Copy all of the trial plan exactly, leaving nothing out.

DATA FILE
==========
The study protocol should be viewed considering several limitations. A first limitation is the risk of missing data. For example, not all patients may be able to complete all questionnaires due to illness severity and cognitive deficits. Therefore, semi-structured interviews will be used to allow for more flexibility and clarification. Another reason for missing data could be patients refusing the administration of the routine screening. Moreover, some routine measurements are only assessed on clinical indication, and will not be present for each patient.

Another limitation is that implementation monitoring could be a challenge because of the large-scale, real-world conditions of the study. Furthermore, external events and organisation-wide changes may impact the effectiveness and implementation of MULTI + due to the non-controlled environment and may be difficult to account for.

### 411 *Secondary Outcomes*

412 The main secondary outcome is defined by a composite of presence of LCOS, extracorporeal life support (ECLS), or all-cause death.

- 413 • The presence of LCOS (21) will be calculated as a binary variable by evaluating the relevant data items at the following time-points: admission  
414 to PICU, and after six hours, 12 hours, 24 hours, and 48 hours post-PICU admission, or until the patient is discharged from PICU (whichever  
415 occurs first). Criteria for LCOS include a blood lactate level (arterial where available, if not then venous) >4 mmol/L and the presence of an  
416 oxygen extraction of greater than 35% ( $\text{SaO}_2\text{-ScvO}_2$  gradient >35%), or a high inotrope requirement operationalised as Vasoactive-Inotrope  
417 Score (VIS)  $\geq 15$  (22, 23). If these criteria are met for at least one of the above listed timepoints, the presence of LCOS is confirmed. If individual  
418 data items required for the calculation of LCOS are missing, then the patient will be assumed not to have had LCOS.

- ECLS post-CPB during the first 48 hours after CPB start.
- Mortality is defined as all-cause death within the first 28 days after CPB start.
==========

The study protocol should be viewed considering several limitations. A first limitation is the risk of missing data. For example, not all patients may be able to complete all questionnaires due to illness severity and cognitive deficits. Therefore, semi-structured interviews will be used to allow for more flexibility and clarification. Another reason for missing data could be patients refusing the administration of the routine screening. Moreover, some routine measurements are only assessed on clinical indication, and will not be present for each patient.

Another limitation is that implementation monitoring could be a challenge because of the large-scale, real-world conditions of the study. Furthermore, external events and organisation-wide changes may impact the effectiveness and implementation of MULTI + due to the non-controlled environment and may be difficult to account for.

### 411 *Secondary Outcomes*

412 The main secondary outcome is defined by a composite of presence of LCOS, extracorporeal life support (ECLS), or all-cause death.

- 413 • The presence of LCOS (21) will be calculated as a binary variable by evaluating the relevant data items at the following time-points: admission  
414 to PICU, and after six hours, 12 hours, 24 hours, and 48 hours post-PICU admission, or until the patient is discharged from PICU (whichever  
415 occurs first). Criteria for LCOS include a blood lactate level (arterial where available, if not then venous) >4 mmol/L and the presence of an  
416 oxygen extraction of greater than 35% ( $\text{SaO}_2\text{-ScvO}_2$  gradient >35%), or a high inotrope requirement operationalised as Vasoactive-Inotrope  
417 Score (VIS)  $\geq 15$  (22, 23). If these criteria are met for at least one of the above listed timepoints, the presence of LCOS is confirmed. If individual  
418 data items required for the calculation of LCOS are missing, then the patient will be assumed not to have had LCOS.

- ECLS post-CPB during the first 48 hours after CPB start.
- Mortality is defined as all-cause death within the first 28 days after CPB start.